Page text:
Until it went dark in 1967, the theater at the southeast corner had many names. Since 1974, though, the Henry M. Jackson Federal Office Building has occupied that spot.
THROUGH THE late 1880s this east side of First Avenue — it was called Front Street then — was distinguished by George Frye’s Opera House (1884-85). This grand pioneer landmark filled the southern half of the block until June 6, 1889, when Seattle’s Great Fire reduced it to ashes. While these were still cooling, Frye hired John Nestor, an Irish-born architect who had designed his opera house, to prepare drawings for the Stevens Hotel, which we see here on the northeast corner of First Avenue and Marion Street.
Next door to the north, the Palace Hotel, with 125 guest rooms, opened on April 14, 1903. The owners announced that it was “artistically decorated and comfortably furnished, and equipped with every modern convenience,” including elevators, electric lights and rooms with baths. In the spring of 1905, the most northerly of the hotel’s three storefronts was taken by Burt and Packard’s “Korrect Shape” shoe store. For $3.50 one could purchase a pair of what the cobblers advertised as “the only patent leather shoe that’s warranted.” Also that year, the New German Bakery moved in next door beneath the Star Theatre, which had recently changed its name from Alcazar to Star.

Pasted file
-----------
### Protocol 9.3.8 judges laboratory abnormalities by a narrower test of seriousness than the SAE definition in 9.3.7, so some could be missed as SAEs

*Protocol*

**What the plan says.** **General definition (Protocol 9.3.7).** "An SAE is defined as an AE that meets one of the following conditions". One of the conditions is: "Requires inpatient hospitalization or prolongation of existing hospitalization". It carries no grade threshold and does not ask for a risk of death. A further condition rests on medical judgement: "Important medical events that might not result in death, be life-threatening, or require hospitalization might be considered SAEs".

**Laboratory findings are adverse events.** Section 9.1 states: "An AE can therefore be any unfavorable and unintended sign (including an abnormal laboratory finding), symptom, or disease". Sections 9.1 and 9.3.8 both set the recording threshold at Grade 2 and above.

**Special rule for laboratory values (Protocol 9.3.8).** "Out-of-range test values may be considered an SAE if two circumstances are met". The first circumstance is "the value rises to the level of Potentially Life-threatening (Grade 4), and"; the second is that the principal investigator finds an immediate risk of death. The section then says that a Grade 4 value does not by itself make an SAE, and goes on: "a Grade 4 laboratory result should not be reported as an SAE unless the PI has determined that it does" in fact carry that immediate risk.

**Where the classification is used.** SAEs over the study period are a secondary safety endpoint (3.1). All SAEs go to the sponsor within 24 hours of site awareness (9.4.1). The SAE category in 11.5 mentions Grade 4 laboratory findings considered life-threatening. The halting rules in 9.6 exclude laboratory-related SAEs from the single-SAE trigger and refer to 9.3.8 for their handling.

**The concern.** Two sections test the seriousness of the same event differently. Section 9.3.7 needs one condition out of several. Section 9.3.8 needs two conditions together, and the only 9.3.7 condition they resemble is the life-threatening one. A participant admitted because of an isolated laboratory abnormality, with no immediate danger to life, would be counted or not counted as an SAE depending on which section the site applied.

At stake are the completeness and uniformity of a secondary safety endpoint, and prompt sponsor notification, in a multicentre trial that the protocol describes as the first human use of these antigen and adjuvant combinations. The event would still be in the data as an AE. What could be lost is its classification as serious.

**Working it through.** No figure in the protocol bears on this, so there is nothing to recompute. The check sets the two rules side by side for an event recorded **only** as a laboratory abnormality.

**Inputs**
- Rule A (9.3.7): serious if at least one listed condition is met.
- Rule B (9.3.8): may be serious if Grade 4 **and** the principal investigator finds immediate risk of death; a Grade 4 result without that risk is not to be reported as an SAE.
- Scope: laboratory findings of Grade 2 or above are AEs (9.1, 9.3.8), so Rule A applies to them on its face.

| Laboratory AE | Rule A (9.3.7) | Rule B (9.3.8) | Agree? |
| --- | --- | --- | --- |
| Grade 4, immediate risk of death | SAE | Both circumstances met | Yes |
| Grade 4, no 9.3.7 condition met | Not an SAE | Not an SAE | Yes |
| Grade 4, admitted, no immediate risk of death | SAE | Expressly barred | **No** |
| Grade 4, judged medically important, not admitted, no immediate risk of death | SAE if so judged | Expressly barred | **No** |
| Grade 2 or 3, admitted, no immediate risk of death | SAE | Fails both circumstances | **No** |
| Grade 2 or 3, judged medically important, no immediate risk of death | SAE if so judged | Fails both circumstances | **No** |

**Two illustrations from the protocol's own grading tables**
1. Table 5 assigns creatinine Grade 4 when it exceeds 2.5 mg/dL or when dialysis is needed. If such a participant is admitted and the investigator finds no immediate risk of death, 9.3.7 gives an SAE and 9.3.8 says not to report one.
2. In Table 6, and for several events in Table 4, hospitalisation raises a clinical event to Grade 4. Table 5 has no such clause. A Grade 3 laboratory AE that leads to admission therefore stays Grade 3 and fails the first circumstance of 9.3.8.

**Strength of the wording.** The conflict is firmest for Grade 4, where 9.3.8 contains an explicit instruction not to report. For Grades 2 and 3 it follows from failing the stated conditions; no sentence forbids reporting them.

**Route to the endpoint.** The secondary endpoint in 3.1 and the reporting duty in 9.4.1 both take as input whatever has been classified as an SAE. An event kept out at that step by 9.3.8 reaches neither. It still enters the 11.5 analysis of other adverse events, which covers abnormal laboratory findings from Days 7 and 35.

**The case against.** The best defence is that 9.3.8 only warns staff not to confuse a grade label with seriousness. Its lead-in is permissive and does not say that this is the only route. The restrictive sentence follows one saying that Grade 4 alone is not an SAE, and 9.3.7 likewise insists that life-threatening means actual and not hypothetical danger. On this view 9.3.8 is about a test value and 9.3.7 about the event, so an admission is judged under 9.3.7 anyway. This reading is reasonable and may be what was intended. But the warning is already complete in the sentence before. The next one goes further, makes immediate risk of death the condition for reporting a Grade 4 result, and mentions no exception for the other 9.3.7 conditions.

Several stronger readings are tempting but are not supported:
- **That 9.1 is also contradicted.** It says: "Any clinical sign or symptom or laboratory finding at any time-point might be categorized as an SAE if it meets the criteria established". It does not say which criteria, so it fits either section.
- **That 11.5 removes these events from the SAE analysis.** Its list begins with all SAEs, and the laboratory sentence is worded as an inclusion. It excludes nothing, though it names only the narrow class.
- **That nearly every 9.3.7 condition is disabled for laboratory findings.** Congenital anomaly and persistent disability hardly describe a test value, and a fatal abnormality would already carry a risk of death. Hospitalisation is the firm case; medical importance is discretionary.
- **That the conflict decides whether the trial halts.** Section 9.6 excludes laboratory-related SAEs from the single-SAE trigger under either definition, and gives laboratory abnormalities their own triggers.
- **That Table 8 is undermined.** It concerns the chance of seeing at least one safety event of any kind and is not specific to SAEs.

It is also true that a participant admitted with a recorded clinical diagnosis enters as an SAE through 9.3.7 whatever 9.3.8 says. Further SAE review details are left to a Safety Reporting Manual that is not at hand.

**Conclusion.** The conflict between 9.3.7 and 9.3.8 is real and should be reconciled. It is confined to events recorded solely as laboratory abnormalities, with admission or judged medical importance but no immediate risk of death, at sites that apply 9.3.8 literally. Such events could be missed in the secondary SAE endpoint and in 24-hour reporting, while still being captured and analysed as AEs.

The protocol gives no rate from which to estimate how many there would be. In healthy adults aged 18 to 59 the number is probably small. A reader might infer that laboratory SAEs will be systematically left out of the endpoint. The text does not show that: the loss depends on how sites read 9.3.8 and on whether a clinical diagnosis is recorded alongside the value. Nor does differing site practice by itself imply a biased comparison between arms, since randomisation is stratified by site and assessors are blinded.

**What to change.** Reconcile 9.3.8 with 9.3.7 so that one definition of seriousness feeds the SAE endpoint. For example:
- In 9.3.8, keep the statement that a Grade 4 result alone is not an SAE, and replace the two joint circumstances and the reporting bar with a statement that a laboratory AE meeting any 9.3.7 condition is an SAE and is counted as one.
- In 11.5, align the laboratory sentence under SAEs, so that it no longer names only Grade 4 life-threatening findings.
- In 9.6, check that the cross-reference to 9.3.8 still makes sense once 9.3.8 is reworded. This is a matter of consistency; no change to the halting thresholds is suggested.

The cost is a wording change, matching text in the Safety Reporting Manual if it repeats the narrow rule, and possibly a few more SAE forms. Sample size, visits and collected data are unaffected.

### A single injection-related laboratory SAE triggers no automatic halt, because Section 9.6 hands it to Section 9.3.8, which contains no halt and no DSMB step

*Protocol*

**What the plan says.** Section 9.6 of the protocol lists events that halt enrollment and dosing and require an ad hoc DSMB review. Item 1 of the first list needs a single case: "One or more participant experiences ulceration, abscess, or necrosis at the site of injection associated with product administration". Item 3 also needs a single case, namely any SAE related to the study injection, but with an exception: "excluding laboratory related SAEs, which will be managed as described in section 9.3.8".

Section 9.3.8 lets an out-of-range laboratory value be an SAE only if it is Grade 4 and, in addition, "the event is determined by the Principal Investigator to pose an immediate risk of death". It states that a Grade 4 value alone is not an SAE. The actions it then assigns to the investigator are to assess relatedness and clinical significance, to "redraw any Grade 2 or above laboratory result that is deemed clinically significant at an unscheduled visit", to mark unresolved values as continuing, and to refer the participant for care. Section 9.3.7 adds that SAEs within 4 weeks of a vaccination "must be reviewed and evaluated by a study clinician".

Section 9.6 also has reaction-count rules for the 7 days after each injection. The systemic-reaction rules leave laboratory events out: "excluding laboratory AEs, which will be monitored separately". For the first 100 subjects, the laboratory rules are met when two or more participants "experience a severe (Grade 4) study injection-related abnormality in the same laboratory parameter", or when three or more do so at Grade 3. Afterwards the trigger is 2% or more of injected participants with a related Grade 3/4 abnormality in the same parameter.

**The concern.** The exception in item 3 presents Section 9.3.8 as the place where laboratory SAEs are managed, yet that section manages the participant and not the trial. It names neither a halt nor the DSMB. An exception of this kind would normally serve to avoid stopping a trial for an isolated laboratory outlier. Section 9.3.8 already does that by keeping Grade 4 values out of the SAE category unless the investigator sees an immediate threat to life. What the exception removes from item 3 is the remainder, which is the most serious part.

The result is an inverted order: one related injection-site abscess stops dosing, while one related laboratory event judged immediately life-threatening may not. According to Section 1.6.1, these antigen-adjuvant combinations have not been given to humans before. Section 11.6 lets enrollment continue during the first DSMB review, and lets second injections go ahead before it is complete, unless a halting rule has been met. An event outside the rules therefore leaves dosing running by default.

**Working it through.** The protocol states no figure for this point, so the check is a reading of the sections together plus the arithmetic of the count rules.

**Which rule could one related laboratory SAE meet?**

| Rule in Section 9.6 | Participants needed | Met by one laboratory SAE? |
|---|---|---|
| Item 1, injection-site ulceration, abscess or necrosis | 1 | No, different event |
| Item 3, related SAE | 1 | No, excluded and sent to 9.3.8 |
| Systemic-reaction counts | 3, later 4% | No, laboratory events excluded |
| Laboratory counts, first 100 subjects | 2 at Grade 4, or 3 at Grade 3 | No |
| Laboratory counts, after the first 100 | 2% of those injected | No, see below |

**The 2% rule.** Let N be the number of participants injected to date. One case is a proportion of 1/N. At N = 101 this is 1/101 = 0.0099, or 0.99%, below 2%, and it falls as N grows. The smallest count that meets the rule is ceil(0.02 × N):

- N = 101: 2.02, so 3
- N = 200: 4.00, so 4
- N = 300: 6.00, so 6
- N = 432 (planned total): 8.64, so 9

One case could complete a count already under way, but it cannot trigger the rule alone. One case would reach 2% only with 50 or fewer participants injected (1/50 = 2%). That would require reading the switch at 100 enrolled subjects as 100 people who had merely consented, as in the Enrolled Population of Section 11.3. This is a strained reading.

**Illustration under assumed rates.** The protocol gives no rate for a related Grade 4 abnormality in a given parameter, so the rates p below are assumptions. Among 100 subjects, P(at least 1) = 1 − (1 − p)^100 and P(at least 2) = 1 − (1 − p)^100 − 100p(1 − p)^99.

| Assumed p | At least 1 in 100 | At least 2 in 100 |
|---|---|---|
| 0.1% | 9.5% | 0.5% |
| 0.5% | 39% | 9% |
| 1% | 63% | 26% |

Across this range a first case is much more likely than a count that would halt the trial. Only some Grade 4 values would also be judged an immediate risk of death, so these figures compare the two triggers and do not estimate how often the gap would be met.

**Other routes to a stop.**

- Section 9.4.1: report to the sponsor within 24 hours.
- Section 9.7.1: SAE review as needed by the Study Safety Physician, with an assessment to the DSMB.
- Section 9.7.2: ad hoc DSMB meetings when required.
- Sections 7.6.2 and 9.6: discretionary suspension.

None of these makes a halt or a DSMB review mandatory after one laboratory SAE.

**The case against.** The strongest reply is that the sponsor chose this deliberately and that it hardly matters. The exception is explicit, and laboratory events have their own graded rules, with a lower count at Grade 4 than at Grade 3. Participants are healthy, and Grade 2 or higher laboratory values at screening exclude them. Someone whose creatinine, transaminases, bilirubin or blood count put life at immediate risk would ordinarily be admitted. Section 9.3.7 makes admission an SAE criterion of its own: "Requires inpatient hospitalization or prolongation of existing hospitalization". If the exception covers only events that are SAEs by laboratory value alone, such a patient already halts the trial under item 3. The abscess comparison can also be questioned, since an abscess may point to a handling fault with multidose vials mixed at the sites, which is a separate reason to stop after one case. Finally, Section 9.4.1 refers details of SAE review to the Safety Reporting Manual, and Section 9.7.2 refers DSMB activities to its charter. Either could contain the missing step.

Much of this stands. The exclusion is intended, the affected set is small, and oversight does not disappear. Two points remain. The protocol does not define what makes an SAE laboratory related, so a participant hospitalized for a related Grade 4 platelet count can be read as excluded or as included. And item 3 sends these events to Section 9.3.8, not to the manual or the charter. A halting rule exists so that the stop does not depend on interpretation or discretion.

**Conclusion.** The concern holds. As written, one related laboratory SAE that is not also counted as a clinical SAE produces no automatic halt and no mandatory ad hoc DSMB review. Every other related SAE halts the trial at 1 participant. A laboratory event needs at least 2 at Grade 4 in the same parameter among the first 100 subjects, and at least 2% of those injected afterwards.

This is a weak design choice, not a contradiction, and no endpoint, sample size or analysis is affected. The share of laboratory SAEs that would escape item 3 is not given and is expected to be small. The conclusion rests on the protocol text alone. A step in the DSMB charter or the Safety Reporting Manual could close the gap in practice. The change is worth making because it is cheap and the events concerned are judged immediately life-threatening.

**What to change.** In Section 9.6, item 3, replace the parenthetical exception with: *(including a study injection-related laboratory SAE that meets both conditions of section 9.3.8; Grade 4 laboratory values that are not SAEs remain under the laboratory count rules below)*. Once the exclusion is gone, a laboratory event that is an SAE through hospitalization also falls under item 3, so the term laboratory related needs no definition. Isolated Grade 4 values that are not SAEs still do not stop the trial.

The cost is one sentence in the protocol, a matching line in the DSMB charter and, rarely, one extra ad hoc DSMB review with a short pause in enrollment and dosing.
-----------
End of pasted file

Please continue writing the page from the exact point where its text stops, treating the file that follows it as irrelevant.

On Feb. 21, 1905, The Seattle Times printed “Vaudeville at the Star,” a wonderfully revealing review of the Star’s opening and the crowd it attracted. “Vaudeville as given at the 10-cent theater may not be high art, but it is certainly popular art.”
The performance consisted of nine acts, and The Times named them all, including juggling on a slack wire, boxing dwarves, a baritone singer and a “Negro comedian.” The performance concluded with “several sets of moving pictures.”
Until it went dark in 1967, the venue at the southeast corner of First and Madison had many names. In addition to the Alcazar and the Star, it had been called the State Ritz, the Gaiety, the Oak, the State, the Olympic, the Tivoli and, in its last incarnation as a home for burlesque and sometimes experimental films, the Rivoli.